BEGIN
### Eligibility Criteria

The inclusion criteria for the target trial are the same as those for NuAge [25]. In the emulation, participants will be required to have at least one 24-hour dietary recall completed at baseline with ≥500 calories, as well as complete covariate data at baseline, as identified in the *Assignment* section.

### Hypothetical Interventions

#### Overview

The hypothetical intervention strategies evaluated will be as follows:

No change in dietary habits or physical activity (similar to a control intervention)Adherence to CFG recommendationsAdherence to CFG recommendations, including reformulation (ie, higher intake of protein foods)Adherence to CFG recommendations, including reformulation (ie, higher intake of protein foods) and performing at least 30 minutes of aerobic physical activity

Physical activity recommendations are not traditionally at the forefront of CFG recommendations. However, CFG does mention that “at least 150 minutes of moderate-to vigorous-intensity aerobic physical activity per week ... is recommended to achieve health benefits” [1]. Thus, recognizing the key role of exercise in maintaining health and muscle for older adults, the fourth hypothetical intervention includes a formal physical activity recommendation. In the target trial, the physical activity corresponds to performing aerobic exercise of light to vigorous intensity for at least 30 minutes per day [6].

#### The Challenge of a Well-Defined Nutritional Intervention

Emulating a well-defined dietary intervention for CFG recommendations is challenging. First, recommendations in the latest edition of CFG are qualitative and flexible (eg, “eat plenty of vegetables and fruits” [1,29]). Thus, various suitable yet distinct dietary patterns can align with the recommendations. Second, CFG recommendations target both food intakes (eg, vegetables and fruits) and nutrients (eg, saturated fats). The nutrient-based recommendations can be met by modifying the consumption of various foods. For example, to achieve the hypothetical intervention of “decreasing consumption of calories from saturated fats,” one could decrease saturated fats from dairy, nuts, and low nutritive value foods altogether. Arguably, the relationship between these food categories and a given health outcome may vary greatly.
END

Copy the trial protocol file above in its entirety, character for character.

### Eligibility Criteria

The inclusion criteria for the target trial are the same as those for NuAge [25]. In the emulation, participants will be required to have at least one 24-hour dietary recall completed at baseline with ≥500 calories, as well as complete covariate data at baseline, as identified in the *Assignment* section.

### Hypothetical Interventions

#### Overview

The hypothetical intervention strategies evaluated will be as follows:

No change in dietary habits or physical activity (similar to a control intervention)Adherence to CFG recommendationsAdherence to CFG recommendations, including reformulation (ie, higher intake of protein foods)Adherence to CFG recommendations, including reformulation (ie, higher intake of protein foods) and performing at least 30 minutes of aerobic physical activity

Physical activity recommendations are not traditionally at the forefront of CFG recommendations. However, CFG does mention that “at least 150 minutes of moderate-to vigorous-intensity aerobic physical activity per week ... is recommended to achieve health benefits” [1]. Thus, recognizing the key role of exercise in maintaining health and muscle for older adults, the fourth hypothetical intervention includes a formal physical activity recommendation. In the target trial, the physical activity corresponds to performing aerobic exercise of light to vigorous intensity for at least 30 minutes per day [6].

#### The Challenge of a Well-Defined Nutritional Intervention

Emulating a well-defined dietary intervention for CFG recommendations is challenging. First, recommendations in the latest edition of CFG are qualitative and flexible (eg, “eat plenty of vegetables and fruits” [1,29]). Thus, various suitable yet distinct dietary patterns can align with the recommendations. Second, CFG recommendations target both food intakes (eg, vegetables and fruits) and nutrients (eg, saturated fats). The nutrient-based recommendations can be met by modifying the consumption of various foods. For example, to achieve the hypothetical intervention of “decreasing consumption of calories from saturated fats,” one could decrease saturated fats from dairy, nuts, and low nutritive value foods altogether. Arguably, the relationship between these food categories and a given health outcome may vary greatly.